Notes on Language Use in
Waiting to Waltz: A Childhood

Poems by Cynthia Rylant, drawings by Stephen Gammell
Scarsdale, New York: Bradbury Press, 1984

Analysis by Stephanie Humphries and Tina L. Hanlon

Dialect Main Page

See also AppLit's Lesson Plan on Waiting to Waltz:  A Childhood - by Brenda Muse

Dialect Features in Waiting to Waltz:

I.  Phonetic Features of Appalachian dialects employed:

None!

II.  Lexical Features of Appalachian dialects employed:

The word pop for soft drinks is a feature of Appalachian vocabulary, but also occurs outside Appalachia. 

III.  Syntactic Features of Appalachian dialects employed:

None!

Questions to Consider:

1. How do you feel about the absence of dialect features in this book of poems about childhood?

2. Does the absence of regional or local dialect contribute to the impression that an adult is speaking to us in the poem, looking back on childhood memories?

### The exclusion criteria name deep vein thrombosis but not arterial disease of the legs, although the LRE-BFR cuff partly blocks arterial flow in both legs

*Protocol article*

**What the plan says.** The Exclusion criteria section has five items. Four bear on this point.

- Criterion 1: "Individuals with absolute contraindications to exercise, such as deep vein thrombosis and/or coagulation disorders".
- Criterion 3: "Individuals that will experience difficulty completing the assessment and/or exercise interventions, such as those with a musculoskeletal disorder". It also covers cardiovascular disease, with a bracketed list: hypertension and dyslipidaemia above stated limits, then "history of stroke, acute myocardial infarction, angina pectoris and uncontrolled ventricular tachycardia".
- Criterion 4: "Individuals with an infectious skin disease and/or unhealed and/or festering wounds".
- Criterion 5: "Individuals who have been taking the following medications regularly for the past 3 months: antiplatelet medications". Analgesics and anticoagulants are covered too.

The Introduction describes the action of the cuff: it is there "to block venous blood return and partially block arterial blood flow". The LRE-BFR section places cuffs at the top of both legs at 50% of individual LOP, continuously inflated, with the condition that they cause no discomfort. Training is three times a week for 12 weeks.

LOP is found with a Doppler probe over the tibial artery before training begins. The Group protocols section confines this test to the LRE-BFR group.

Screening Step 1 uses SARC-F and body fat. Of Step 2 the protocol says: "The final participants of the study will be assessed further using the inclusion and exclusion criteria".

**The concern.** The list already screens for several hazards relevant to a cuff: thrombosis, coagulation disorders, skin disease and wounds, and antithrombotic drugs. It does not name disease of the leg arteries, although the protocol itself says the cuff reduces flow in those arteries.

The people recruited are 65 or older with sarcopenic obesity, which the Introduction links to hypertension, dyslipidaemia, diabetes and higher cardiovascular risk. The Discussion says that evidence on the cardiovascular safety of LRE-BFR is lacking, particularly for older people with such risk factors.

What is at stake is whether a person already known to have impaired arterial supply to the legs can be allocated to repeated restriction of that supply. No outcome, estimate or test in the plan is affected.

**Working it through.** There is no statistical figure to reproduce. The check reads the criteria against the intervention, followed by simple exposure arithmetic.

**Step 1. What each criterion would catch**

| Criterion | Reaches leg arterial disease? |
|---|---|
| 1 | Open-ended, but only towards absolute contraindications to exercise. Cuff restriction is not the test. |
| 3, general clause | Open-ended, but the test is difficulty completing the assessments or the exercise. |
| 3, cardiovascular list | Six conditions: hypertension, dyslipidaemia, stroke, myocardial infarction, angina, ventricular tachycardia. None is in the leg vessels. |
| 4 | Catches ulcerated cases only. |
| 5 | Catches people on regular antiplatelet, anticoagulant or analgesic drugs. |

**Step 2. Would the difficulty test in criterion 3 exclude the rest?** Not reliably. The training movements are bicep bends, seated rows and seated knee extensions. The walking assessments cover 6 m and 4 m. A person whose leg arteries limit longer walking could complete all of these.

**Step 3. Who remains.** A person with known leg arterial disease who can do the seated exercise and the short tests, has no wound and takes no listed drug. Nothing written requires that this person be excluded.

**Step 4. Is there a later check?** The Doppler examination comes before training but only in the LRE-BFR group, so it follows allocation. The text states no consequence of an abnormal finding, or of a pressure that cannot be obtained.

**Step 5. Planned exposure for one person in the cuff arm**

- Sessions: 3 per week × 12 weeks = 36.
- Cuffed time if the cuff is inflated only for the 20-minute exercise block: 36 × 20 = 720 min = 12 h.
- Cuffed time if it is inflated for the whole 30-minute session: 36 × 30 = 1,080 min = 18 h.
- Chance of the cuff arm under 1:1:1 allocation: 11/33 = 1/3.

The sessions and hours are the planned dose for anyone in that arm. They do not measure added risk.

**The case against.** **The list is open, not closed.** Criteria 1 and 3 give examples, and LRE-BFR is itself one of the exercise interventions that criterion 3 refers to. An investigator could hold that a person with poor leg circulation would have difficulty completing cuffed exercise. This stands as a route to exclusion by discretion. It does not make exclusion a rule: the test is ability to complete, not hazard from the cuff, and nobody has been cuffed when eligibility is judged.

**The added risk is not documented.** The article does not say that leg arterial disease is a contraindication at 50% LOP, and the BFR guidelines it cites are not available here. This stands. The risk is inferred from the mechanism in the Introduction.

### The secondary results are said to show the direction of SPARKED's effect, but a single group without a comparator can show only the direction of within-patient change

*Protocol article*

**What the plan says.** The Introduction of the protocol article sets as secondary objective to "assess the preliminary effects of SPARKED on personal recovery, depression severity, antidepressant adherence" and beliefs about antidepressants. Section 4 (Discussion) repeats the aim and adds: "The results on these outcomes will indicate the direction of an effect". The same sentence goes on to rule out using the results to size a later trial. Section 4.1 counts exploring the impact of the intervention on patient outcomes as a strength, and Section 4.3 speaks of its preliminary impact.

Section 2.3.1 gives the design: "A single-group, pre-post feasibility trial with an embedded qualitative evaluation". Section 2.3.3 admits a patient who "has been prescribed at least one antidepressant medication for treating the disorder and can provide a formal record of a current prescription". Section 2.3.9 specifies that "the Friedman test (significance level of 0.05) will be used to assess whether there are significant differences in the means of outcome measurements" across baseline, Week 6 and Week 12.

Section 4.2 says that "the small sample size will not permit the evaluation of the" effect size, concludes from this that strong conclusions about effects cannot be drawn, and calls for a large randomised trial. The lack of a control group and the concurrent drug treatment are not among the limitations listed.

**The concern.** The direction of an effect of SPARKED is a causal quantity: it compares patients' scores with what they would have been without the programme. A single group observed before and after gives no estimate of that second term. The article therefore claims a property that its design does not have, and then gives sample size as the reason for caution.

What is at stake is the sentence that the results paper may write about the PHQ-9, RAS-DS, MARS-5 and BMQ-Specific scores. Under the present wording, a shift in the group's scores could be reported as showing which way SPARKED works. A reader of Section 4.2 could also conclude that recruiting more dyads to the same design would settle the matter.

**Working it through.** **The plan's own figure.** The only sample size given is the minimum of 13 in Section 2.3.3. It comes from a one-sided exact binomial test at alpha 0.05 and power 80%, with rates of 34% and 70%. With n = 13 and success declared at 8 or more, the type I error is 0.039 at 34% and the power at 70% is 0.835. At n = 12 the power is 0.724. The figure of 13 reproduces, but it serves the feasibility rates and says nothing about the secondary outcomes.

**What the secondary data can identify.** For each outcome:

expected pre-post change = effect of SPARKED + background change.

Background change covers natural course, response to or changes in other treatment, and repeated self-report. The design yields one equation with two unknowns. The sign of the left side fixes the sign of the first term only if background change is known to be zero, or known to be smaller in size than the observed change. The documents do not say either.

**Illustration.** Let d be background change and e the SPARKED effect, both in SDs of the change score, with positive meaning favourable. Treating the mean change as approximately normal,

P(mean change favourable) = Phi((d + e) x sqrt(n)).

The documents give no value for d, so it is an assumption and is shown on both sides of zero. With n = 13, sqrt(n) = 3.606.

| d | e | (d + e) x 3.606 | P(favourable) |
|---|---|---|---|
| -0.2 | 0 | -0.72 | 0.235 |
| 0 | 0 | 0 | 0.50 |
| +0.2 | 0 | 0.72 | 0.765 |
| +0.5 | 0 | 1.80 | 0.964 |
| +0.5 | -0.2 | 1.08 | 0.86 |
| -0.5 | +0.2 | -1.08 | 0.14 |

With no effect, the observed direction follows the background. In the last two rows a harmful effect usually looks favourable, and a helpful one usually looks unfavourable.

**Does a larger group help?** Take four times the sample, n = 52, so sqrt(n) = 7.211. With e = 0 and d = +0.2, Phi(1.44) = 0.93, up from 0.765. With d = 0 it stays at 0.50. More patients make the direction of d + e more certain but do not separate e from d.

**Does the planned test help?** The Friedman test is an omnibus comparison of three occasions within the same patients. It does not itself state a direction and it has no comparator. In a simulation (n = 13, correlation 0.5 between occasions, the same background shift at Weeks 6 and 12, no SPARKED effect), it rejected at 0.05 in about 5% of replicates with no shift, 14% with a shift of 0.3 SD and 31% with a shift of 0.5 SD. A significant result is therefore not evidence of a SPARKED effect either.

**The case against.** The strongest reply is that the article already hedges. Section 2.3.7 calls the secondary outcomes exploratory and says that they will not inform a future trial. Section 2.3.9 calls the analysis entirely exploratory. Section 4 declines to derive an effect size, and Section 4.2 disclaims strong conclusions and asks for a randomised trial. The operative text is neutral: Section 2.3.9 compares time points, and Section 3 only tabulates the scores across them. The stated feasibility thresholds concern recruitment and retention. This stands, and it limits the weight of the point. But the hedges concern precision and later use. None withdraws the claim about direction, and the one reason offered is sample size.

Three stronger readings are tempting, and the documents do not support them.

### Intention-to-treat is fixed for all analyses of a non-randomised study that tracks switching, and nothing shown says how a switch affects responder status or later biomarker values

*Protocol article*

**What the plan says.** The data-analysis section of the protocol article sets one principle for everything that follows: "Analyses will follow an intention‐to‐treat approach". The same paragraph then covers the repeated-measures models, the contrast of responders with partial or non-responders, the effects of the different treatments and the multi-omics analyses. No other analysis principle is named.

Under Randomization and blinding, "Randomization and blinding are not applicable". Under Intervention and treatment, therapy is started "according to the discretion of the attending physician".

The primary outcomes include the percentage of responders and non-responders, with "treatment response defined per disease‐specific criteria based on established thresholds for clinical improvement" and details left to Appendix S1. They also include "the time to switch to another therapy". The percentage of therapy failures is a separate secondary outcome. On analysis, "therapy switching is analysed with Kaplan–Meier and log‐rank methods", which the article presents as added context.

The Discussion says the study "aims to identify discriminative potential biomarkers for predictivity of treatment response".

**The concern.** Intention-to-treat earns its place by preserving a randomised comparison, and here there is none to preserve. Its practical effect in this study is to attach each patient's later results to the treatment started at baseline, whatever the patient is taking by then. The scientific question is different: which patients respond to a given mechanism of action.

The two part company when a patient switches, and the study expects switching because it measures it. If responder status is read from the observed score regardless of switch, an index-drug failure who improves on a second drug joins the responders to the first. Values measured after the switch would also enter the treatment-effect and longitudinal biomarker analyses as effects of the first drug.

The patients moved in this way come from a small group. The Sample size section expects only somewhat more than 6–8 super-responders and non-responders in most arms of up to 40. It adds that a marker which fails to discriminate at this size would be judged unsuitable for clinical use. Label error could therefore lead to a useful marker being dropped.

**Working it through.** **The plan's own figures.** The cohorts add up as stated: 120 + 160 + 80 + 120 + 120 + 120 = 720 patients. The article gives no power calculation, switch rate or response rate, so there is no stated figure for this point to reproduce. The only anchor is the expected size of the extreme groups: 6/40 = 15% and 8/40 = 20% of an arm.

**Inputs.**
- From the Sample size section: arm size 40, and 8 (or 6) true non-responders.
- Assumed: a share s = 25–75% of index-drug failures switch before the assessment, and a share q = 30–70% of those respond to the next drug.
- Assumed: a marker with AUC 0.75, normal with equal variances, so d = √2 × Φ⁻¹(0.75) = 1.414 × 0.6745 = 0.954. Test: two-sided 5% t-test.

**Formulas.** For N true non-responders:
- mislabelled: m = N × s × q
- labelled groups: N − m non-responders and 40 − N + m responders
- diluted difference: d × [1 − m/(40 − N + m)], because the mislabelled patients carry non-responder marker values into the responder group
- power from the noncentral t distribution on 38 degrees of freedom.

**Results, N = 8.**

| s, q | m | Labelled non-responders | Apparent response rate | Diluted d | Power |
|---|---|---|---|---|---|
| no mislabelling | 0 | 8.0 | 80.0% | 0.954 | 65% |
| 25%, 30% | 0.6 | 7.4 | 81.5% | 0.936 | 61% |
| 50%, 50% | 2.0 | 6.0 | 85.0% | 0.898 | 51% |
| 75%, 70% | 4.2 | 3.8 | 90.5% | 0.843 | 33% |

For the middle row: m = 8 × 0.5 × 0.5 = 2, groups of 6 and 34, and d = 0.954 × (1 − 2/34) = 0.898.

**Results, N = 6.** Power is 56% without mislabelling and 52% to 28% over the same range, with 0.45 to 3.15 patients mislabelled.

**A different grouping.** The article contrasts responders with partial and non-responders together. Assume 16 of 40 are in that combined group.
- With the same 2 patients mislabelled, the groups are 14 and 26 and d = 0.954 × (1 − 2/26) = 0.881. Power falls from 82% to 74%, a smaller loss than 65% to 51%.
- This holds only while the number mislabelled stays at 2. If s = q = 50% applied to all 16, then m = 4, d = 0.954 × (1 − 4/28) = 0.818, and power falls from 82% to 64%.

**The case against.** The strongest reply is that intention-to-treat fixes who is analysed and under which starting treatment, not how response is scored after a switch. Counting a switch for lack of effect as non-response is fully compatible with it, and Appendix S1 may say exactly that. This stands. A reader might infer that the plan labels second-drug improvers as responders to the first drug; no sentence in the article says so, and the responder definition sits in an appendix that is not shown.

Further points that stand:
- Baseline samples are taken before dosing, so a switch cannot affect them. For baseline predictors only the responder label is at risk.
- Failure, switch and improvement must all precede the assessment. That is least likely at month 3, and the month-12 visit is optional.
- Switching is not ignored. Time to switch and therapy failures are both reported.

3. Are there other features of language that give an informal or conversational feel to the poems?

For example, fragments and sentences with the subject understood but not stated:

"Ran over Little Short Legs
Never knew a grown-up could/make such a mistake.
Never knew one could make it and say it was so" ("Little Short Legs")

"Dirty and needed a shave, but handsome." ("The Brain Surgeon")

Other examples in "Beaver," "Spelling Bee," "Mad Dog," and many other poems

4.  What other images and details convey the flavor of ordinary life and popular culture in Beaver, West Virginia in the 1960s?

5.  Discuss the conflicting attitudes about language depicted in "Swearing" and "Saved."

6.  Compare this book with Granny Will Your Dog Bite by Gerald Milnes (1990) or An Appalachian Mother Goose by James Still (1998).  Why are we more likely to find features of regional dialect in these traditional rhymes collected from the oral tradition? 


Based on analysis by Stephanie Humphries in July 2001

Dialect pages created May 2000. This page's last update: 12/21/03
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